They are moved around four times a day to promote even drying and prevent mold from setting; and covered both during the hottest time of the day to avoid damaging the cherries, and at night to prevent moisture re-absorption as the temperature cools and the air becomes more humid.







ABOUT THE PRODUCER

The Endebess Estate is located in the northern part of Kenya’s Rift Valley, near the market town of Kitale in Trans-Nzoia County. The farm measures about 758 hectares, a third of which is used to grow coffee. The varieties on the farm are predominantly SL28, SL34, Batian and Ruiru 11.

The region’s soil is mostly clay loam and sits on the eastern slopes of Mount Elgon, an extinct volcano on the border of Uganda and Kenya.


The history of the farm goes back to 1940’s when the family of Mr EW D’Ollier owned the farm. The D’Olliers used to process and mill their coffee as well as for the neighbouring small scale farmers. In 1976, they sold the farm to Gatatha Farmers Co Ltd who ran the farm until September 2011when they sold it to the current owners of the farm. The management and current owners are very keen on the welfare of employees. The farm has sponsored two high school students, and financed the renovation of over a dozen homes. It is hoped this program will be expanded in future.

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Making coffee is very much like cooking! In cooking, there are lots of variables so following a recipe from a cookbook might not always turn out as delicious as they say it would be. Variables like the differences in tools, the quality of your fresh produce, the specific sizes of that piece of meat you're using and the type of heat from your stove will determine how long you need to cook that piece of meat to perfection.


Same with coffee, there are so many factors in one bag of roasted coffee to consider when it comes to choosing the right recipe. All coffees are roasted differently, different tools/roasting technology, different green bean quality, different roast profiles and even different preferences in taste from different roasters. Sticking to one recipe might not be a good idea if you like to explore all different coffees around the world and tasting different varieties of coffee roasters.


While coffee-making involves extracting flavor (and caffeine) from coffee grounds, choosing the right recipe for the selected coffee as your starting point really helps you minimise waste and set you one step closer to your perfect cup of coffee.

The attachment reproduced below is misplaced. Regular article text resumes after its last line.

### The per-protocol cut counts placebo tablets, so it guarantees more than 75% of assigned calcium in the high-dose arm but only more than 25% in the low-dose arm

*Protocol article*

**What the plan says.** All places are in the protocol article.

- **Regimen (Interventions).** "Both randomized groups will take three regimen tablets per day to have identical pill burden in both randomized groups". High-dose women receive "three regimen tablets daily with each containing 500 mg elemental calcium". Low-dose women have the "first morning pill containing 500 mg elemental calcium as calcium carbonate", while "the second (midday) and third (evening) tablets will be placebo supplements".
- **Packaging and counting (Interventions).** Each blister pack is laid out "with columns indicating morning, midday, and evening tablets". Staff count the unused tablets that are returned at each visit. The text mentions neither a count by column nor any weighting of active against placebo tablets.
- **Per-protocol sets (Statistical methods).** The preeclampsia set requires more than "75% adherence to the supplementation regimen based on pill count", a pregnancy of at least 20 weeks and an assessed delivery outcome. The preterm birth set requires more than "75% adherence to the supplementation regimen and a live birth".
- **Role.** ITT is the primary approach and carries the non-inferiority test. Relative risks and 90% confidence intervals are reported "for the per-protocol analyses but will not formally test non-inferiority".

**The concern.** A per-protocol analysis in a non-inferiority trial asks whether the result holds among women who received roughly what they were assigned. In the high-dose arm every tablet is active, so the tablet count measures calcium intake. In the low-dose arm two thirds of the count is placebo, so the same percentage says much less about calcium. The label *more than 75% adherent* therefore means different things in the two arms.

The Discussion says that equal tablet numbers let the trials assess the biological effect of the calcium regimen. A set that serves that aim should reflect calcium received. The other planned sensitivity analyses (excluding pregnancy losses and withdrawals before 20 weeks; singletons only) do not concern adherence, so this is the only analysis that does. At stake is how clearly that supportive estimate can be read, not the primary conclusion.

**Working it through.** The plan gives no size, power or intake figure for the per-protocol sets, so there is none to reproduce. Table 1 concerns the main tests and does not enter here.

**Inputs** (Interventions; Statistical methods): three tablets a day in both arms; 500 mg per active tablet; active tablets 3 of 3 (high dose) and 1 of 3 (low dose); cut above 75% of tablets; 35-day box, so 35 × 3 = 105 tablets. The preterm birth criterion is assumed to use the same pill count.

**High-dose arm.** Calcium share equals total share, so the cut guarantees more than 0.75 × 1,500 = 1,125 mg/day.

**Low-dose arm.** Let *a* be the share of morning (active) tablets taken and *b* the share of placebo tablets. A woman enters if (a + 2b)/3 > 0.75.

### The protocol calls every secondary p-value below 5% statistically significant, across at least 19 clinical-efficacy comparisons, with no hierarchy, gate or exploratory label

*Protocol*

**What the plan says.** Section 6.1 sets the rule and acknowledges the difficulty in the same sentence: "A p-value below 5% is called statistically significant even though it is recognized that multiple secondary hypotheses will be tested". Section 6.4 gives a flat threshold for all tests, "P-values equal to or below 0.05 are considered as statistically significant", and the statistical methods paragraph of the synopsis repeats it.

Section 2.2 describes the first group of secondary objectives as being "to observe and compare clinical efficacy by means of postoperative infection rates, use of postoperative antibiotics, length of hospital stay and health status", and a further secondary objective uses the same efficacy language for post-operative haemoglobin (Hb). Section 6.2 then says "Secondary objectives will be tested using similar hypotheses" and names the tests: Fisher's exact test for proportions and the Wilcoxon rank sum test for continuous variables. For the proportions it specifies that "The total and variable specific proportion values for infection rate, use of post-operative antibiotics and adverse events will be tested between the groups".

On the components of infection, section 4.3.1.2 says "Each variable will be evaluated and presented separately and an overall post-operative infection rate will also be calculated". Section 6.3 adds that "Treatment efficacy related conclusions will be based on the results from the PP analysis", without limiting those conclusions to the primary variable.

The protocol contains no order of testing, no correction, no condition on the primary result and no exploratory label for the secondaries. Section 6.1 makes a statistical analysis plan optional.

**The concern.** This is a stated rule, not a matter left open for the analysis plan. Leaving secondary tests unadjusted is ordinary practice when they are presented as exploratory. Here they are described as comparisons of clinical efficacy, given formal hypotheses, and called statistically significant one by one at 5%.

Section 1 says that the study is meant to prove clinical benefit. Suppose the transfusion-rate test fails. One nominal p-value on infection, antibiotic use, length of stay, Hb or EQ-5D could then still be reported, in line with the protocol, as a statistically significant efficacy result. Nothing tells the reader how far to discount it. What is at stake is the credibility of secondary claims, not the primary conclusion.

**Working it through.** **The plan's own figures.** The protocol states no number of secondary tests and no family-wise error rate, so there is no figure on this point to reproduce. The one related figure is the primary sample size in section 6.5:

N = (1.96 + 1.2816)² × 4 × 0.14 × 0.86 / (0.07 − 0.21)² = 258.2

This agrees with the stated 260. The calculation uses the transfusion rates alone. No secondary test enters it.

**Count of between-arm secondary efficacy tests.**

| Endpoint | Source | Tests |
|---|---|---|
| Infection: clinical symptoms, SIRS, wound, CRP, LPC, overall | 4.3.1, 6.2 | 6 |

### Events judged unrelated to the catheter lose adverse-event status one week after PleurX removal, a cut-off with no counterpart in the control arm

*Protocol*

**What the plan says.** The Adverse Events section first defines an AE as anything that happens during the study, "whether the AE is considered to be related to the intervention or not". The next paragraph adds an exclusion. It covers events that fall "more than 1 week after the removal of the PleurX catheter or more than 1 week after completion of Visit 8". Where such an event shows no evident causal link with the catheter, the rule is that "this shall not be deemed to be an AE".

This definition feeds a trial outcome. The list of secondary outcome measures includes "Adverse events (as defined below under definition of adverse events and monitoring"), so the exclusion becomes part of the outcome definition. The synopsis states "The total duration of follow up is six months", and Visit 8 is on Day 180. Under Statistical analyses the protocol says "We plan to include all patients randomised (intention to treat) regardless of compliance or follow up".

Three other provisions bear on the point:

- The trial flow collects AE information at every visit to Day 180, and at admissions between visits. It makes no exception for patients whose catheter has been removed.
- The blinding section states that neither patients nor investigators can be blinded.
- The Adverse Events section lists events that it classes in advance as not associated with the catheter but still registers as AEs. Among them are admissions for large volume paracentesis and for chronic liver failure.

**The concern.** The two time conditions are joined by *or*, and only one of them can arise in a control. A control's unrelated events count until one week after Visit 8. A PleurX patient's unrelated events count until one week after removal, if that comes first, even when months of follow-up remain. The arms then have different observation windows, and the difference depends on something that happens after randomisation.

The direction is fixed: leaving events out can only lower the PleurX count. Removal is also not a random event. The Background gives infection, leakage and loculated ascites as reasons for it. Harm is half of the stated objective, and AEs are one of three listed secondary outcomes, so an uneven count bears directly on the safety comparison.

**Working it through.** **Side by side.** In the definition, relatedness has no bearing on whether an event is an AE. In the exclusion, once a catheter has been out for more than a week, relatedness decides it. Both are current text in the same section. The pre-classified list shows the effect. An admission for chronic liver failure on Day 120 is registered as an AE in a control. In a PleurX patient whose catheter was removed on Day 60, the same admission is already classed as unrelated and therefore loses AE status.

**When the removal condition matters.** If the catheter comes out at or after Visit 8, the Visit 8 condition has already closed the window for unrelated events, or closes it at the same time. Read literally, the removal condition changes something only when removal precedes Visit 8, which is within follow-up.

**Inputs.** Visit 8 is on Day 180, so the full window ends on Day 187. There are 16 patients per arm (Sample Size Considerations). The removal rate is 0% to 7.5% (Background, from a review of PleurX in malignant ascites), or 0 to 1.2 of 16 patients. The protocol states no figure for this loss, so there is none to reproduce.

The two most important factors in brewings are grind size and contact time. Adjusting grind size finer means decreasing the grind particle size and increasing the surface area which drags out the contact time and increase extraction.


Using extremely fresh roasted coffee can also distort the extraction, freshly roasted coffee releases lots of carbon dioxide, which prevents proper contact between coffee and water. Light roasted coffee is best to be brewed after 7 days, the lighter the roast the longer time needed to rest and degas.


Choosing a recipe for different roast degrees.


Darker roasted coffee beans are more soluble and more brittle. This means the darker the coffee is roasted the less contact time you need and need to be ground at a much coarser setting as the coffee is more brittle, the particle breaks down to a much smaller sizes compared to the lighter roast coffee that are much denser. Meanwhile lighter roasted coffee needs more contact time, generally higher temperature brewing water as most compounds become more soluble at higher temperatures.


Recommended recipe for light roast :


starting point 1:16.5 coffee to water ratio

temperature : 95 -98 C

brew time : 2:30 - 3.00 Minute ( bigger batch size will need longer brewing time )


Recommended recipe for medium roast :

Starting point 1:14.5 coffee to water ratio temperature : 91 -93 C brew time : 1:45 - 2:30 Minute ( bigger batch size will need longer brewing time )

*if coffee is tasting watery, slightly dry finish try shorten the water ratio OR try using higher temperature water Or grind finer

*if coffee is tasting unpleasantly / astringent sour, bitter, intense but not as sweet try longer water ratio OR using lower water temperature OR grind courser

Brew coffee the way you can replicate each time. Log your recipes and the results so you can adjust accordingly, one variable at the time and most importantly enjoy the process!

Take care and enjoy brewing :)

Rowena of ickle